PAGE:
Peru should conduct a prompt, thorough, and impartial investigation into the killing of 3 demonstrators and injuring of at least 31 others during confrontations with the police in Islay province, Human Rights Watch said.
The confrontations, since April 3, 2011, came during protests against the results of an environmental impact test of a potential mining project in the province of Islay. A local human rights group said in a statement that the police threw tear gas bombs and opened live fire “indiscriminately” to disperse the demonstrations. News media reported that 11 police officers had been injured as well.
“The reports that police opened fire on demonstrators are very disturbing,” said José Miguel Vivanco, Americas director at Human Rights Watch. “Anyone who used excessive force in Islay needs to be brought to justice.”
The National Human Rights Coordinator (Coordinadora Nacional de Derechos Humanos), an organization that groups over 80 nongovernmental organizations in Peru, contends that the police’s use of lethal force did not comply with international standards.
The three people who were killed during the demonstrations, the national and local sources reported, are Carlos Andrés Taype Choquepuma, 22, who had three gunshot wounds in his back, and died on April 3; Aurelio Huancapuma, 50, and Nestor Cerezo Cataño, 31, who were both killed on April 7.
The number of injured protesters remains uncertain. According to press accounts, Rolando Luque, an official from the national ombudsman’s office, said his office had documented 31 cases of injured demonstrators. A local human rights group in Arequipa and press accounts reported that over 50 protesters had been injured. Video footage shows several demonstrators, including a woman, with apparent bullet wounds.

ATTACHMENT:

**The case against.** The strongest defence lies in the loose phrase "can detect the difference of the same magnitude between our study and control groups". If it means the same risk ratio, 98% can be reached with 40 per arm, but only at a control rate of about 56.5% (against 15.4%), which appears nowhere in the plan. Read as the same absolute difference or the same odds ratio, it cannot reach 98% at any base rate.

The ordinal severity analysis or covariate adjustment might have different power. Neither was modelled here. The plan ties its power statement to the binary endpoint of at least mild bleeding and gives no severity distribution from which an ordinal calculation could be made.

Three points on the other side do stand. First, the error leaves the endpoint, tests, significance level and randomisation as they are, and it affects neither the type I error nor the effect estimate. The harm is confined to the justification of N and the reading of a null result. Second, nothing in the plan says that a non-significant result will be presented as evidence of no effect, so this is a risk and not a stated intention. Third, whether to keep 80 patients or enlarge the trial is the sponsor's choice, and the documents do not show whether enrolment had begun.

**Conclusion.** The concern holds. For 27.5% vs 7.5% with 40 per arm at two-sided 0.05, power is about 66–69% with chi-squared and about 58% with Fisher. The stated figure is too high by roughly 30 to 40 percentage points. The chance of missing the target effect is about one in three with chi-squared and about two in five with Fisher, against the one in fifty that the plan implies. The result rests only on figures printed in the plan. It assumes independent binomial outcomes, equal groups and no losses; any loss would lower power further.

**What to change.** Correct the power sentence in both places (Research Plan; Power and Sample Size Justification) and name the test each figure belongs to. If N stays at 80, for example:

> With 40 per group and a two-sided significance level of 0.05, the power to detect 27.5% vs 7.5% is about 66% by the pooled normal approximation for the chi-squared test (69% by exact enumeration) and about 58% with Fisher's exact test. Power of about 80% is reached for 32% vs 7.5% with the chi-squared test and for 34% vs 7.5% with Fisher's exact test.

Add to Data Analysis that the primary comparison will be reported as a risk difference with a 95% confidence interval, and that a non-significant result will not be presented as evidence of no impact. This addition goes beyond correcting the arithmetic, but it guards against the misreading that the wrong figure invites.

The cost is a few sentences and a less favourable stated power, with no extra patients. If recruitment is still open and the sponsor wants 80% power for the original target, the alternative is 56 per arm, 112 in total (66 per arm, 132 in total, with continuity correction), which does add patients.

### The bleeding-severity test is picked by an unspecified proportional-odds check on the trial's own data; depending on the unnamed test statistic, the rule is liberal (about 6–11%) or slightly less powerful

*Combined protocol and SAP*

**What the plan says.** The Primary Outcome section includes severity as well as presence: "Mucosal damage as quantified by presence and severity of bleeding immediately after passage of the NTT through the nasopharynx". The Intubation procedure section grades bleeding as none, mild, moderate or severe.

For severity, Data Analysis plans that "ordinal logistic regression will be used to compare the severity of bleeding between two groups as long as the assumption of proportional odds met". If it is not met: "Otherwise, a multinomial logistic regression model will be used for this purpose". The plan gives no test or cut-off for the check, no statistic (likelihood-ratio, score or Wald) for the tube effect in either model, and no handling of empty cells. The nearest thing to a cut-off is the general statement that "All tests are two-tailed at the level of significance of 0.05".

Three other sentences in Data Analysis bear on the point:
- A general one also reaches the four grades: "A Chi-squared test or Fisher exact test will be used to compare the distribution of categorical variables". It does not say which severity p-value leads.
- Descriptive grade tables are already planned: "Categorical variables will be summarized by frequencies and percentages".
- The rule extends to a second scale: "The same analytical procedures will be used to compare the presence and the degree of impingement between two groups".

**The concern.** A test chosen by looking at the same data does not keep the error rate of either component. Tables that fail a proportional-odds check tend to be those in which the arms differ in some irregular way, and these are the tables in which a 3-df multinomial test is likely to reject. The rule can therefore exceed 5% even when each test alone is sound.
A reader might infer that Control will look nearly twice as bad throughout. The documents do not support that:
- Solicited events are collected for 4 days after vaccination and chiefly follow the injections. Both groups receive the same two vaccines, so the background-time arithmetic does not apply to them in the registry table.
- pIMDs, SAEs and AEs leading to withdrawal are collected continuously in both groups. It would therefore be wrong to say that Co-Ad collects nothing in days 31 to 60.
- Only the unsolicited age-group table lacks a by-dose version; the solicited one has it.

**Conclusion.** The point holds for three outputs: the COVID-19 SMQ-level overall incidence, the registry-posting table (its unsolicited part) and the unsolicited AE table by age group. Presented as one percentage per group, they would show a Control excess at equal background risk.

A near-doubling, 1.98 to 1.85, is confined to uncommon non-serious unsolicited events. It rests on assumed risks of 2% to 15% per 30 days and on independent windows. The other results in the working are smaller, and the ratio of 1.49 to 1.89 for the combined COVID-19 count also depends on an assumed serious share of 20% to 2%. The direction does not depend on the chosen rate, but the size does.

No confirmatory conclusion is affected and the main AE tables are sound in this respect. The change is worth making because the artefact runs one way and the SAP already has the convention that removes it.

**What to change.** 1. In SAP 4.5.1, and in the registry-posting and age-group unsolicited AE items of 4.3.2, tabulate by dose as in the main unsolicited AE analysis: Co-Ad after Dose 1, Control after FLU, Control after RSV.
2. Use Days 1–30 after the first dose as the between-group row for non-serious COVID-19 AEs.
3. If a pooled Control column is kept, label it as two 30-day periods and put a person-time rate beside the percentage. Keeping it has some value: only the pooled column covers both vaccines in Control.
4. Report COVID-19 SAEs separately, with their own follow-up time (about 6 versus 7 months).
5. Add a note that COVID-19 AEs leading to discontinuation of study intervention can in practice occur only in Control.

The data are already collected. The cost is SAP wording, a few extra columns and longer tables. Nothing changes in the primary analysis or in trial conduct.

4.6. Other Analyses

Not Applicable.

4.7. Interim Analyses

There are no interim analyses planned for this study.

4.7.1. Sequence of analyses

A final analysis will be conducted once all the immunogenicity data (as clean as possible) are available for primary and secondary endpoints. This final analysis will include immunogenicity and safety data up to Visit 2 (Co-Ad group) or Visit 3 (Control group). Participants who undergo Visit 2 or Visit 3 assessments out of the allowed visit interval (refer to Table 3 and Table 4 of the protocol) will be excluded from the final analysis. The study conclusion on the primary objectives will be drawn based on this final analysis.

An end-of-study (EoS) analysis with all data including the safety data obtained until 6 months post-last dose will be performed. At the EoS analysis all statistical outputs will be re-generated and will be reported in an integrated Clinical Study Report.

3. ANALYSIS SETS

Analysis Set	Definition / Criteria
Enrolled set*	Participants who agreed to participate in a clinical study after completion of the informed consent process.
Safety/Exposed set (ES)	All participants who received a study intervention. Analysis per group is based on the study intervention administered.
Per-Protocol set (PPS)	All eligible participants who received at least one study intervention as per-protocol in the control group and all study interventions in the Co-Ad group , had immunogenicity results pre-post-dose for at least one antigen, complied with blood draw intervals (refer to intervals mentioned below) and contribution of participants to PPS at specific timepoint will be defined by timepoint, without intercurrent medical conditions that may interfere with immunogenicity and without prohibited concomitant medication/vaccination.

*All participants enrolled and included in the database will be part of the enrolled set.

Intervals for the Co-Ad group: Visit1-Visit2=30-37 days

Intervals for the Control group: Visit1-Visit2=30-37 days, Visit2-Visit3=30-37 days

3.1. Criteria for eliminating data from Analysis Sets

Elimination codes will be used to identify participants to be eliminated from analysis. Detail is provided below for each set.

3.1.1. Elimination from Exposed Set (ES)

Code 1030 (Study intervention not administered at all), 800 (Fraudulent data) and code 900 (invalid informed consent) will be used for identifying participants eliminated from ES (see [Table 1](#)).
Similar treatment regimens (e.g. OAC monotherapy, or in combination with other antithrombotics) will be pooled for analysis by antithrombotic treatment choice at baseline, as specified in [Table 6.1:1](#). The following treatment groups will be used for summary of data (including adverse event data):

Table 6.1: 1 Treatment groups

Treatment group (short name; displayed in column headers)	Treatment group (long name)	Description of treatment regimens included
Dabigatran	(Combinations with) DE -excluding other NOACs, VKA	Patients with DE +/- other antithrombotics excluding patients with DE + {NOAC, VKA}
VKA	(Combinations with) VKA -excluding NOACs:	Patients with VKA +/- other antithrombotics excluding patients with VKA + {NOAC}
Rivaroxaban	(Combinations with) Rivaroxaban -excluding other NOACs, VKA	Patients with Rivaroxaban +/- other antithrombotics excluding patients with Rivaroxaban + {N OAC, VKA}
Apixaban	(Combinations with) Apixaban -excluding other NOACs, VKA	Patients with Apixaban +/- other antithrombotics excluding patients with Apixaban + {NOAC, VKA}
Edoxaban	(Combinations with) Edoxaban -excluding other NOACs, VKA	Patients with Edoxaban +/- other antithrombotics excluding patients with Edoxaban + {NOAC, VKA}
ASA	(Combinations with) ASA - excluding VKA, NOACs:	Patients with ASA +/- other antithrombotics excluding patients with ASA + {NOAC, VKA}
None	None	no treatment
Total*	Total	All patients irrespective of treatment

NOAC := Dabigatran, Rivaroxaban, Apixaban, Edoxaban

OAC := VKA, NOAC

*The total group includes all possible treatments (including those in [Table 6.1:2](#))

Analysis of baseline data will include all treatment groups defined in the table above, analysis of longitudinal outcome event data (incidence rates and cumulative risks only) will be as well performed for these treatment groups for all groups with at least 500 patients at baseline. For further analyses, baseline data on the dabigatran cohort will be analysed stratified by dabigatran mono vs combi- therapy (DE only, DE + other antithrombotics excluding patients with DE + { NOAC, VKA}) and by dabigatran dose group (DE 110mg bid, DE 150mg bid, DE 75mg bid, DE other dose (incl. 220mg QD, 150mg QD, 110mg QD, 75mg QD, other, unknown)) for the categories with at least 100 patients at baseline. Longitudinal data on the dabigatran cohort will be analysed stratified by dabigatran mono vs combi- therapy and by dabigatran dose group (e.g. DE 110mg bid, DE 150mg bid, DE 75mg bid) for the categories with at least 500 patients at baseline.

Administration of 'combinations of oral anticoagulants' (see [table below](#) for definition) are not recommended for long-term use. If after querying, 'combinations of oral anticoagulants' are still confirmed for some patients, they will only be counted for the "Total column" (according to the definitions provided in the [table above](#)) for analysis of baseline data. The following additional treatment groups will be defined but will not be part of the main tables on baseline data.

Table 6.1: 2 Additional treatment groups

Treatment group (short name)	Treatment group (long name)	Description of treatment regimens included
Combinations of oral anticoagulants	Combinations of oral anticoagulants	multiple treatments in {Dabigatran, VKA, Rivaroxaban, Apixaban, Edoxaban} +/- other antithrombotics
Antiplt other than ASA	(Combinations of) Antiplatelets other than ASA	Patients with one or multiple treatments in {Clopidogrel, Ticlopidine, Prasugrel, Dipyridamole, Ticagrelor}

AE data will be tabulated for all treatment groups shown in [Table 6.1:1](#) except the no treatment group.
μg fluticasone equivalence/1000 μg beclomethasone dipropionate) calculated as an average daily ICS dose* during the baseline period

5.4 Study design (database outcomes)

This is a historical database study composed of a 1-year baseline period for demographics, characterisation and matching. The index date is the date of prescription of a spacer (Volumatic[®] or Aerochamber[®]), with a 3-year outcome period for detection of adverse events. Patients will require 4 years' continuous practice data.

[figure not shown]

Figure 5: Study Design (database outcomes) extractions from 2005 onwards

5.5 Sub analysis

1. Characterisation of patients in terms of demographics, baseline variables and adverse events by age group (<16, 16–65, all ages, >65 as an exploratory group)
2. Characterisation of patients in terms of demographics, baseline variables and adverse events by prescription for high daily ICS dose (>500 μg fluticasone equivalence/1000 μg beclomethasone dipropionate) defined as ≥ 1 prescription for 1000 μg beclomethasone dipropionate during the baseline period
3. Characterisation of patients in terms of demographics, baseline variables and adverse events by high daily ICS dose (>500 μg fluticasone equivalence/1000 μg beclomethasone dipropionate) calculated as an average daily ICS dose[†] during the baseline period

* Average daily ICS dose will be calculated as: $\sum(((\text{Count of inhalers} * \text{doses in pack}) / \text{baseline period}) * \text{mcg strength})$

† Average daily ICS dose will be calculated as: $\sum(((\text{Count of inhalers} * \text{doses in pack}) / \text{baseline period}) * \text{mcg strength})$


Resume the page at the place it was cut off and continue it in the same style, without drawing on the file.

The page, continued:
The media reports also said that demonstrators had set on fire a municipal building in Islay and had burned a truck.
The United Nations Basic Principles on the Use of Force and Firearms by Law Enforcement Officials provides that law enforcement officials, in carrying out their duty, shall, as far as possible, apply non-violent means before resorting to the use of force and firearms. Whenever the lawful use of force and firearms is unavoidable, law enforcement officials shall use restraint and act in proportion to the seriousness of the offense. The legitimate objective should be achieved with minimal damage and injury, and preservation of human life respected.
“Human Rights Watch recognizes that the Peruvian police have a duty to respond to protesters who engage in violence and prosecute those who break the law,” Vivanco said. “But they also have an obligation to respect the basic rights of demonstrators.”